Seventy-five participants and 200 spectators turned out this morning to watch the opening classes of the Pittsfield Horse Show, held at and under the auspices of the Pittsfield Riding and Polo Association.

There are about 200 entries in the 24-class show, which is the first to be held here in 10 years. The program of horsemanship, jumping and polo pony races will continue at 655 Holmes Road until 5:30 this afternoon.

In the children’s classes this morning, Margo Miller of Pittsfield placed highest in the three events, taking a first, second and a fourth. Riding Diamond Watch, she took first place in the children’s hack class, showing a free walk, trot, canter and gallop.

Frances Crane Colt of Pittsfield won the prize and blue ribbon in the horsemanship for children (12 to 18 years of age). It was judged at a walk, trot and canter, and took the longest to judge. After the judges had asked two riders to change horses, they gave second to Margo Miller and third to Miss Mary Woolverton of Richmond.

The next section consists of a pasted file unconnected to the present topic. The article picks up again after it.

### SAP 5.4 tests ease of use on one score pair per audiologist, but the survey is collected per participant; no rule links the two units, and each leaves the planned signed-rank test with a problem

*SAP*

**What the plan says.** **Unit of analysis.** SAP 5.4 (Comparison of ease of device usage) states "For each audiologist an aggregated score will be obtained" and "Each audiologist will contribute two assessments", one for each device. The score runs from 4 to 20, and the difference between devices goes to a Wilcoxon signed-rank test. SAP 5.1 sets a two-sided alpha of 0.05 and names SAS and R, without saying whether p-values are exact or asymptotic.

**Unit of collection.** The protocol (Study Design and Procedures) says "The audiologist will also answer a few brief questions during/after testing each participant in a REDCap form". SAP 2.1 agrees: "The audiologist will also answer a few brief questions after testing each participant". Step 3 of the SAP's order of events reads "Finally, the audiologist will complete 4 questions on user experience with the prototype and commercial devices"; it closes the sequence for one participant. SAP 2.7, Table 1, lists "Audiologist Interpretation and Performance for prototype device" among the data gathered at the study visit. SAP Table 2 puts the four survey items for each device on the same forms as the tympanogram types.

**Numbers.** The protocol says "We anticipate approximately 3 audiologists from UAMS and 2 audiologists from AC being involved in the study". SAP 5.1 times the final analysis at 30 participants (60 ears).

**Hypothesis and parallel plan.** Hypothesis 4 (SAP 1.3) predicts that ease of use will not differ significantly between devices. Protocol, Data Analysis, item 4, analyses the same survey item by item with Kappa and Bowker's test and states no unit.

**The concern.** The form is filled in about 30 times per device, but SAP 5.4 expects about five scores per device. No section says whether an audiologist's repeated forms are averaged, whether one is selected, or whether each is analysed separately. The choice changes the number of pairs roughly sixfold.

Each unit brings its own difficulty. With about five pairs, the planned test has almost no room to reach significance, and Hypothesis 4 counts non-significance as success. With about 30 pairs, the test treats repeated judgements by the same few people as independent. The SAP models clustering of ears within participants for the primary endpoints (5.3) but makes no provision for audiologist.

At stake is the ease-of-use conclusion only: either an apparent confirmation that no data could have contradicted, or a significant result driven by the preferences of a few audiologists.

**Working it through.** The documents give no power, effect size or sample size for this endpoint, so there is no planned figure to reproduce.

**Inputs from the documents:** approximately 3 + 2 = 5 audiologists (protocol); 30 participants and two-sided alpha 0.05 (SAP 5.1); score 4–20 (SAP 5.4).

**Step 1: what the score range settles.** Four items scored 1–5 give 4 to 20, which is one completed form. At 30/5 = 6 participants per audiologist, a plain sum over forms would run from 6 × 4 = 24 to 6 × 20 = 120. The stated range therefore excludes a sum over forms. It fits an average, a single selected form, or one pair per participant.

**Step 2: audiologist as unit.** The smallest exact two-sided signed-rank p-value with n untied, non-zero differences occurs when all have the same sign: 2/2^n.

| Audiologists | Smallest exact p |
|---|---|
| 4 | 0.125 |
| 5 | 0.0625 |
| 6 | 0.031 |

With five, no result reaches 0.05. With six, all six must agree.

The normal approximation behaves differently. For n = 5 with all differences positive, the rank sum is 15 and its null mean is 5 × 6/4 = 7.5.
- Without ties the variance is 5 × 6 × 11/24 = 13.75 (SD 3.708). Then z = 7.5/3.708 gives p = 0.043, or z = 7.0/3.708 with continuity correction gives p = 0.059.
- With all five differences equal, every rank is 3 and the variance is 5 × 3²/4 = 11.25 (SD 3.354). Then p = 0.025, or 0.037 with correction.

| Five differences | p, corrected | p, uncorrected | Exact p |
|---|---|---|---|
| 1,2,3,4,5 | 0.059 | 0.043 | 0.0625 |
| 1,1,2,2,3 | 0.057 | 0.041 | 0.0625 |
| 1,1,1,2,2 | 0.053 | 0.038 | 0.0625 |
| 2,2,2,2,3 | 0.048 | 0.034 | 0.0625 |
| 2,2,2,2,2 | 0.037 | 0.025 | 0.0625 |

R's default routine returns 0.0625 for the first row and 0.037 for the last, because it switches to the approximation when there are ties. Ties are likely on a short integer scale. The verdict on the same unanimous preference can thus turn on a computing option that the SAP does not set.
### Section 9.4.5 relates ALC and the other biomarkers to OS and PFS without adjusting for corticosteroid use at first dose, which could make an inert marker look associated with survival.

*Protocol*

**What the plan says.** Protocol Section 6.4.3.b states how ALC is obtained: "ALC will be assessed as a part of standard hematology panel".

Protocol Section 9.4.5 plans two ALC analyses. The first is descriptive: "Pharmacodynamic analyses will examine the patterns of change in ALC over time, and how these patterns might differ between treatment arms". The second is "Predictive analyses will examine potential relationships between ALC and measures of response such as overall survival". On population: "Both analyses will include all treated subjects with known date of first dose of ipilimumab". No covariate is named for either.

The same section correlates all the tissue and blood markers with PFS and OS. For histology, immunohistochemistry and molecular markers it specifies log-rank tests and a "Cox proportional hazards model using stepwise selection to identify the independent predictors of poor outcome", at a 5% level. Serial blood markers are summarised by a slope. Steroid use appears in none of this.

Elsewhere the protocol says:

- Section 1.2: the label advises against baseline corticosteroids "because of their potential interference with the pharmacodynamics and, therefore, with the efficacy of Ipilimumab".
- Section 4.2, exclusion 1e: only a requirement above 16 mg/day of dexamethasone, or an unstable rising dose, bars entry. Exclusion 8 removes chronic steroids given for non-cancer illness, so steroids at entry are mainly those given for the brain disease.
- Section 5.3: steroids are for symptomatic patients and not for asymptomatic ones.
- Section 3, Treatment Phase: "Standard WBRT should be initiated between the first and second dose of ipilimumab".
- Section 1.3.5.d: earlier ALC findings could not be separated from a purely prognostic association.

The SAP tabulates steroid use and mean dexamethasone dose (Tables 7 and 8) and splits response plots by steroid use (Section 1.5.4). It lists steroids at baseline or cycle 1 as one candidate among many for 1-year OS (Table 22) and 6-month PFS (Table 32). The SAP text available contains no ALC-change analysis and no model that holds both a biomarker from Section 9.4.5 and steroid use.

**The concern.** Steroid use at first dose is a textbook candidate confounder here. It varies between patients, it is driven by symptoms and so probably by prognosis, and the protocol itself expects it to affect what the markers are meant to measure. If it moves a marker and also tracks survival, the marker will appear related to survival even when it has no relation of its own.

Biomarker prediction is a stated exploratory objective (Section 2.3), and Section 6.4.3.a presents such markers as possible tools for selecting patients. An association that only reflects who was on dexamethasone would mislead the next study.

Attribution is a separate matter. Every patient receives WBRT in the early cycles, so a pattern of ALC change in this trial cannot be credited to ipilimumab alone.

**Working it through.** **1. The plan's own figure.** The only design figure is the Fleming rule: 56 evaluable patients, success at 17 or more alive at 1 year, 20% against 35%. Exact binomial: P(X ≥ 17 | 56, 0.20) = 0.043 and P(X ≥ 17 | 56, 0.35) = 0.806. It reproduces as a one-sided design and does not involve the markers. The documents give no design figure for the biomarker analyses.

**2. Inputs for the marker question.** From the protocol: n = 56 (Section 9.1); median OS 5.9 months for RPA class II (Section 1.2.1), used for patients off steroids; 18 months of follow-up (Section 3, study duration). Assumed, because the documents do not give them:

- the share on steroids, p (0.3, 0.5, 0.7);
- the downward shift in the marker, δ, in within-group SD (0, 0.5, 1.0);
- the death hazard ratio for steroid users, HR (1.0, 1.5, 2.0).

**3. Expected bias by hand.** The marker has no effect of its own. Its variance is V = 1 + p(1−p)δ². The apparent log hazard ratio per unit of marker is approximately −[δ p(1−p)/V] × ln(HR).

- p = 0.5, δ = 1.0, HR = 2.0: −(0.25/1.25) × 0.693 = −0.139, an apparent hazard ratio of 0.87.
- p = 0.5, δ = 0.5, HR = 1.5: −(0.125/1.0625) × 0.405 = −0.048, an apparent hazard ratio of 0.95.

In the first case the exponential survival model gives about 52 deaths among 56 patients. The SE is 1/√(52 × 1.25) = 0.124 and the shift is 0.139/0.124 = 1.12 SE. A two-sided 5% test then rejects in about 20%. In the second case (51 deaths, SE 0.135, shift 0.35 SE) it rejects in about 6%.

In the horsemanship over fences, Miss Virginia Walker, formally of Pittsfield, took the eight jumps, knocking down two bars, to win. It was judged solely on the performance of the rider. Miss Mary Woolverton’s horse took down only one bar, but placed second.

Only three prizes were awarded in the crowd-pleasing jumper novice class. At first, it appeared that Col. John W. Morris of West Cornwall, Conn., one of the top jumping competitors of the country, would walk away with the class. Riding six-year-old Novato, he took the hurdles one after another. However, the judges awarded first place to Lewis Robinson, lesser known townsmate of the colonel. He followed Morris on the program and took all jumps without a tick in rapid style. Third place went to Jeramia, owned by Sydney R. Smith of Canaan, N.Y., and ridden by George Gallow. Two other contestants were knocked out when their horses repeatedly refused.

In the pony-on-a-lead class, Sailor, owned by Mrs. W. Gordon Cox of Chatham, N.Y., placed first; Sage King, owned by Miss Mary Woolverton of Richmond, second; and Derek Jr., owned by Peter G. Rice of Pittsfield, third.

This Story in History is selected by Jeannie Maschino, The Berkshire Eagle.

Community News Editor / Librarian

Jeannie Maschino is community news editor and librarian for The Berkshire Eagle. She has worked for the newspaper in various capacities since 1982 and joined the newsroom in 1989.